Then the father or another person can enter the room and tell the child, “Do you know that you made Mommy very unhappy just now? Do you know that she will be very angry?” We share our adult world, thoughts, and feelings with the child, helping them understand and willingly say, “I really made a mistake. I was really wrong. I’m sorry, Mommy.”

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There are various claims about eye protection. Which one is true?

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There are various claims about eye protection. Which one is true?

Source:Specialist in Ophthalmology, Dr. Chan Cheuk Ki

 

Eyes are the windows to our souls, and we should take good care of them. There are various claims regarding eye protection, so which ones are true?

 

Claim 1 — Looking at more green scenery can prevent myopia?

 

To prevent myopia, we can start with environmental factors, such as cultivating good reading habits. We can follow the 20-20-20 rule, which means taking a 20-second break every 20 minutes of reading. During the break, you can close your eyes or look at something 20 feet away, like green trees. Therefore, the popular belief that looking at green scenery can rest the eyes is not about the color green itself but about focusing on distant objects. When looking at distant objects, the ciliary muscles of the eye, responsible for lens adjustment, can relax, slowing down the progression of myopia.



Claim 2 — Doing eye massages can prevent myopia?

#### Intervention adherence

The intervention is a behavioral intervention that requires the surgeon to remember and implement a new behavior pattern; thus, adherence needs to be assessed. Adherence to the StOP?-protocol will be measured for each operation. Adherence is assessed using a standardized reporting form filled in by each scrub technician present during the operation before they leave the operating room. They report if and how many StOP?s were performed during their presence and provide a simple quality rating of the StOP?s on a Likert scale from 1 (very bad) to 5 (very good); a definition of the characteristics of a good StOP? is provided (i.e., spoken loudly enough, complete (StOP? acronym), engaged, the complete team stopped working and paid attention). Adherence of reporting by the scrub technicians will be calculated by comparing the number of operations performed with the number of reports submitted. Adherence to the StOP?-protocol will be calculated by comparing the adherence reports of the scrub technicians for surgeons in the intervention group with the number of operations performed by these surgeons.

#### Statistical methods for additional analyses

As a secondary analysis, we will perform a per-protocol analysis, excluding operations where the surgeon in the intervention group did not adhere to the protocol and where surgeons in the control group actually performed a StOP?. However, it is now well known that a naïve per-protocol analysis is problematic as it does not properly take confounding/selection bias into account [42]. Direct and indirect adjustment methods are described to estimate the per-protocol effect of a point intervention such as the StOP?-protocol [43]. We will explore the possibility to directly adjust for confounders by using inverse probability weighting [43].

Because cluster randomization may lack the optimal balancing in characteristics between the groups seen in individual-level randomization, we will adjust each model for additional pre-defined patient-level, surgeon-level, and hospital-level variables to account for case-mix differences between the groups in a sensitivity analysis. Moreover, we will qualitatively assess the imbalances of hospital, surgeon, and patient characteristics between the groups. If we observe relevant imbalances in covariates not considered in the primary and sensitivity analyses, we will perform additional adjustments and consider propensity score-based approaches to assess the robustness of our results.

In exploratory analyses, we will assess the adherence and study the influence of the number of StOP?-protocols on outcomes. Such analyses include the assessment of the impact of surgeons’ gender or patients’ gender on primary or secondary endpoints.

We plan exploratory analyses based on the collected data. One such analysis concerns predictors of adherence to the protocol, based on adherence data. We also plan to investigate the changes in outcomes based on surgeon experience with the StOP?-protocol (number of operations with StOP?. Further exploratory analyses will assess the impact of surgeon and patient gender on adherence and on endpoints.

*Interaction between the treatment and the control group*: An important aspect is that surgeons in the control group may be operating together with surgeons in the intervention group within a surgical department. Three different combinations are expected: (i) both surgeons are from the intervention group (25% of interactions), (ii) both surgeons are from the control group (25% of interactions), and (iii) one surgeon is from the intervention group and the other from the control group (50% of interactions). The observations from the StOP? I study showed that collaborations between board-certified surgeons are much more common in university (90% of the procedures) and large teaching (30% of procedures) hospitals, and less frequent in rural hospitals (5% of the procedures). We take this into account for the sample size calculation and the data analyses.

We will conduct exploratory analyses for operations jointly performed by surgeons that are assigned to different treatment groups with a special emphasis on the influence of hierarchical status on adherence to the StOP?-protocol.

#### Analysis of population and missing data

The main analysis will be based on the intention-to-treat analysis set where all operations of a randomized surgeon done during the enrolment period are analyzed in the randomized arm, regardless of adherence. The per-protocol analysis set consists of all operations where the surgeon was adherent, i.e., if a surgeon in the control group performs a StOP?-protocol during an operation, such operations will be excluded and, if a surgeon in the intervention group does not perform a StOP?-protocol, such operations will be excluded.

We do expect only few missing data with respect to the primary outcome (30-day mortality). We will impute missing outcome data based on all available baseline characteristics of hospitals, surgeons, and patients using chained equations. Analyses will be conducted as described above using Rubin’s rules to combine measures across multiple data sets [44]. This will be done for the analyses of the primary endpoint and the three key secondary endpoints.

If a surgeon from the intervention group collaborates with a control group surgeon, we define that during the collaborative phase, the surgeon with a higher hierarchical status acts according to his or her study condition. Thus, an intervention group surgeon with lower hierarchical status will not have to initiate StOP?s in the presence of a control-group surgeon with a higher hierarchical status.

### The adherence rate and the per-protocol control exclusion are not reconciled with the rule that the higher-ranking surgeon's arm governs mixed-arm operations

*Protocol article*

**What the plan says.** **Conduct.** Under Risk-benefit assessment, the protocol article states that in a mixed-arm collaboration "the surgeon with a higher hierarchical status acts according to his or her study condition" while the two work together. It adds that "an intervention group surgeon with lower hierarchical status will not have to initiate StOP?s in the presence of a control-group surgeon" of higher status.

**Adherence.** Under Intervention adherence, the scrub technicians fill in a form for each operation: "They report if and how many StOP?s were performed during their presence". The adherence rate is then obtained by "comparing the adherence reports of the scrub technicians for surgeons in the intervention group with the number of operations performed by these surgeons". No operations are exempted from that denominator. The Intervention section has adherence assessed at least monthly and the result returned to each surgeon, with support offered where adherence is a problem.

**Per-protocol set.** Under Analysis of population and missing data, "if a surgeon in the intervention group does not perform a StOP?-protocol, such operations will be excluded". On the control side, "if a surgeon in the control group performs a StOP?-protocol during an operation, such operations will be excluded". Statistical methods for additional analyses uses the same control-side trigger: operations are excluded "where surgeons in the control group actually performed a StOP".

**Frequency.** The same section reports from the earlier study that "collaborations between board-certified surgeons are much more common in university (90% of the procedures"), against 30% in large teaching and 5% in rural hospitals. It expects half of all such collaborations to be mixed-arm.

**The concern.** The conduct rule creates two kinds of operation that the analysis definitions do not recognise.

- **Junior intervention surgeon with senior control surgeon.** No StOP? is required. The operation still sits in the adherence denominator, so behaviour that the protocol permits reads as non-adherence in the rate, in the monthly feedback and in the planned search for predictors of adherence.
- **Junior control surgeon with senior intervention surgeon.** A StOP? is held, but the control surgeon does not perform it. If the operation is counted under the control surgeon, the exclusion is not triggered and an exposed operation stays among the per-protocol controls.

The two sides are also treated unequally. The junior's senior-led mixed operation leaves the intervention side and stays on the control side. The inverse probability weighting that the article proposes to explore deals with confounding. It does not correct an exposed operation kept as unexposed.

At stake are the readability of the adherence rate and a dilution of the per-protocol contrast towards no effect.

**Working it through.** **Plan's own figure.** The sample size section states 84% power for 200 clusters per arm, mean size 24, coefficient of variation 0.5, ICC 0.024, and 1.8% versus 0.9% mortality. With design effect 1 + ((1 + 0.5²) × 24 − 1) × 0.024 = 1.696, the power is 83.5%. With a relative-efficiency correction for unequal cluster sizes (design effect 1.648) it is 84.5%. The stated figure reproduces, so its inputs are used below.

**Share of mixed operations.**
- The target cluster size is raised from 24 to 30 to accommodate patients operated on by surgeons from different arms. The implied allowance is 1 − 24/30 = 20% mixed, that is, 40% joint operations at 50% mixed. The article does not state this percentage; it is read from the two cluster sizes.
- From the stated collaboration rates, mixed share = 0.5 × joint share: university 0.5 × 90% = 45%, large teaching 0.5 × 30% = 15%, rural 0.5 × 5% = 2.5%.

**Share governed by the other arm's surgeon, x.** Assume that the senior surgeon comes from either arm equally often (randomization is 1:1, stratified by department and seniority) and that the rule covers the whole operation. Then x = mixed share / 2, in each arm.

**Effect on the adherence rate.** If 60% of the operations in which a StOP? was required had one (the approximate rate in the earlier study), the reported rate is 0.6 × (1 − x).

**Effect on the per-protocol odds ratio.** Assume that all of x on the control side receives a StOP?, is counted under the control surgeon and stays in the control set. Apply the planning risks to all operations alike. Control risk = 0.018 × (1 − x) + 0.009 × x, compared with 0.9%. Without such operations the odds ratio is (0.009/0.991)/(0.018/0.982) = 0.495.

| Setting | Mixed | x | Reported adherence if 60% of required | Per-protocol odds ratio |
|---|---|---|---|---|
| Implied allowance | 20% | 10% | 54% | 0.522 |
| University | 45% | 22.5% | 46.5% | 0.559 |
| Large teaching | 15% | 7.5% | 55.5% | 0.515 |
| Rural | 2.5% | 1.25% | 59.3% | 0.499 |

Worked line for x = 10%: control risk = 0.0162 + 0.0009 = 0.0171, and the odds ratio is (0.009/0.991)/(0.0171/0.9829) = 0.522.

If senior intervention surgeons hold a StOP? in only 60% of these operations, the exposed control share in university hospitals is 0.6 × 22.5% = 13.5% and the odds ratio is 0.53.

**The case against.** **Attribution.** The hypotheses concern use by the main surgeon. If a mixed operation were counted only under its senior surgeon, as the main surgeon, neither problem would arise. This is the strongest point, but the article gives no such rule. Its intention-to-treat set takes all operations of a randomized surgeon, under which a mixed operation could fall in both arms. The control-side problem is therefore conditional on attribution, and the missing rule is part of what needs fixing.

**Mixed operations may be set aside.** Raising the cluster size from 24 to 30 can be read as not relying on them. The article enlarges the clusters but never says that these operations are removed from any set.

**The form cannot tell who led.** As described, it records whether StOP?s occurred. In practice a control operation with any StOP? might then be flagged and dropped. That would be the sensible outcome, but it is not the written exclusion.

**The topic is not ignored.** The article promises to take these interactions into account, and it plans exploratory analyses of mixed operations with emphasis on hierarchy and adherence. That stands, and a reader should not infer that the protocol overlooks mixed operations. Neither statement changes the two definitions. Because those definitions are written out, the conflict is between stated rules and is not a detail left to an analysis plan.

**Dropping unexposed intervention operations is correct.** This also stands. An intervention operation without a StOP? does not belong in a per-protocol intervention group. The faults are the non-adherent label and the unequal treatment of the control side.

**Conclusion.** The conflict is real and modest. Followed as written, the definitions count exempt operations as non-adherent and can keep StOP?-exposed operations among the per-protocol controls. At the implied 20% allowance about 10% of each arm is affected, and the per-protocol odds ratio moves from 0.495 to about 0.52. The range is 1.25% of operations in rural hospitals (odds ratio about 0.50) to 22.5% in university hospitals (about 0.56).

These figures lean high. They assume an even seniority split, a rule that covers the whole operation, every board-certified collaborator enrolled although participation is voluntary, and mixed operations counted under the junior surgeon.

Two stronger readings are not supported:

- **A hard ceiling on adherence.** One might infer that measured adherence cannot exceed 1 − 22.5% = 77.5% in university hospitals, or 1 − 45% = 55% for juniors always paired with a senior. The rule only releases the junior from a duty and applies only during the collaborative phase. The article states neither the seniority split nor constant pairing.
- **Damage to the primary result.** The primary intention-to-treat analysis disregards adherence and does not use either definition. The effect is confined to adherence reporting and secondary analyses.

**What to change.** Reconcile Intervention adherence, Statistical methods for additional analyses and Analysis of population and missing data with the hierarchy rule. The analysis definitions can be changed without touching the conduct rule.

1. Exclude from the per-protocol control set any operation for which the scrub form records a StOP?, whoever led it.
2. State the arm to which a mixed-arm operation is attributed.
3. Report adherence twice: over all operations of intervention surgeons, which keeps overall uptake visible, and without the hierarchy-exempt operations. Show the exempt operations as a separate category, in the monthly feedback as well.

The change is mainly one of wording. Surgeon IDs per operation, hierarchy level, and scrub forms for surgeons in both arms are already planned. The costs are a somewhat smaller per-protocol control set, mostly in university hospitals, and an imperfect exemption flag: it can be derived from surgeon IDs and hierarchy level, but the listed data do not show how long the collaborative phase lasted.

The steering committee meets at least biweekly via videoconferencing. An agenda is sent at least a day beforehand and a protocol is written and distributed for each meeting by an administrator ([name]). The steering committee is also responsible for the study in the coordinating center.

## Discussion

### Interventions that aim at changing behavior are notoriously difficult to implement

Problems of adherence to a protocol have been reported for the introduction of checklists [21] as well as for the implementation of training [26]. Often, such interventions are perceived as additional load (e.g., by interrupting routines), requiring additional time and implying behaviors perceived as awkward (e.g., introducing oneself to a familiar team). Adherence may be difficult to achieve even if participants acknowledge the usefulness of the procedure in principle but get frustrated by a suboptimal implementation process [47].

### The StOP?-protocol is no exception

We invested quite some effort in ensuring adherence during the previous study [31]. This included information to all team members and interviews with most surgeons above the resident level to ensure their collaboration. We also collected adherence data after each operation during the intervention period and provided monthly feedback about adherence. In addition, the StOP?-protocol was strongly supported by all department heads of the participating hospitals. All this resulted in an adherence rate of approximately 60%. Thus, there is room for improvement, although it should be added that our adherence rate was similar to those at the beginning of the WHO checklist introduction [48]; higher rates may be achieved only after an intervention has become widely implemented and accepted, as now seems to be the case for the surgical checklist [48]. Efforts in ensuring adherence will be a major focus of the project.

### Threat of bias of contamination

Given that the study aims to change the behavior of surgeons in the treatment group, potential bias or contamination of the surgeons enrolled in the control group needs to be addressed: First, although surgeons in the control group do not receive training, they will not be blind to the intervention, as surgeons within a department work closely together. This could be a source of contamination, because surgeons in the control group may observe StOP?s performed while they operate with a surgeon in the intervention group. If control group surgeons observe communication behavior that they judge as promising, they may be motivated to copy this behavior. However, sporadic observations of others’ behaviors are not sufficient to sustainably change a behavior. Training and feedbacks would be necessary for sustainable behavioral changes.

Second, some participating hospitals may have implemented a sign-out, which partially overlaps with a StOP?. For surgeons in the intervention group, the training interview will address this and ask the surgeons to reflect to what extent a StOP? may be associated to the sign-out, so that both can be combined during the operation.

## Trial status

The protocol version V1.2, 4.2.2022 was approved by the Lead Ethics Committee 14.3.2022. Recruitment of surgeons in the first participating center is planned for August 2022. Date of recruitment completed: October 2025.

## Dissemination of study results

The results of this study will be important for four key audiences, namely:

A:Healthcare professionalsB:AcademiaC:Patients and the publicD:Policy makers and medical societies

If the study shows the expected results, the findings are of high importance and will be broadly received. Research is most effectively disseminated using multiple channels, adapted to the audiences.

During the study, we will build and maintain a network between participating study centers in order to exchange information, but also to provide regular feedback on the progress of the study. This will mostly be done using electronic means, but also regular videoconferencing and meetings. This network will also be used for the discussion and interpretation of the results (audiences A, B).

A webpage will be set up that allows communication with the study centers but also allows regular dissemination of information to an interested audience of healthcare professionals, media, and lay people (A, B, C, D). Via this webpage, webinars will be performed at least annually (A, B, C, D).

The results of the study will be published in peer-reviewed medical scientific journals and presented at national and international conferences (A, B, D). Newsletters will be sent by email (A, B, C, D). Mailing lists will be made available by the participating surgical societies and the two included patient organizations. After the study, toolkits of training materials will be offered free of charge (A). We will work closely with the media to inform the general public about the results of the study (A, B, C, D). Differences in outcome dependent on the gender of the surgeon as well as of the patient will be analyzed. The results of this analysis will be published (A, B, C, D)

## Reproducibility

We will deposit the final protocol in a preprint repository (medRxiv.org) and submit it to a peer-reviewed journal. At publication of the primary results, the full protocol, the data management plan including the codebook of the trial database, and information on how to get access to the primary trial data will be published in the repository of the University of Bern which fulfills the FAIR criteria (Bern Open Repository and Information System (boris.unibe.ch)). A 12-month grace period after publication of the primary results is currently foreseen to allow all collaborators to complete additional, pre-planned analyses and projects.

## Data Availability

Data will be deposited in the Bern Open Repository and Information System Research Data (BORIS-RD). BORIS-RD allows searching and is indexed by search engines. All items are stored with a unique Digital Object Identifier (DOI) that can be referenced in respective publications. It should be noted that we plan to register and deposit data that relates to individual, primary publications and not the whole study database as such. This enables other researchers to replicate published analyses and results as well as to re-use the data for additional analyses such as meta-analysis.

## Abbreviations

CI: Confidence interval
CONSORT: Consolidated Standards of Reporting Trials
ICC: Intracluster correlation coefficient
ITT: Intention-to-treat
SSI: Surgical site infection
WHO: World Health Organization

As for eye massages, there is currently no scientific evidence to support their effectiveness. However, there is a small tip for everyone: research conducted abroad has shown that engaging in more outdoor activities can help reduce the progression of myopia. Therefore, parents can take their children to the countryside or parks more often to play.

Claim 3 — Wearing glasses irregularly can worsen myopia

Firstly, myopia is the ability to see clearly up close but blurrier in the distance. If a child has myopia and needs to see clearly in the distance, such as during class, wearing glasses is necessary to have a clearer vision and not hinder learning. However, if a child has a mild degree of myopia, around 100 to 200 degrees, they can actually take off their glasses when looking at close objects like doing homework. As long as they can see close objects clearly at an appropriate distance without glasses, it is fine. However, it is important to note that if a child has amblyopia or strabismus, they must strictly follow the doctor’s instructions and may need to wear glasses for an extended period if necessary. Failing to do so may worsen the condition of strabismus or amblyopia.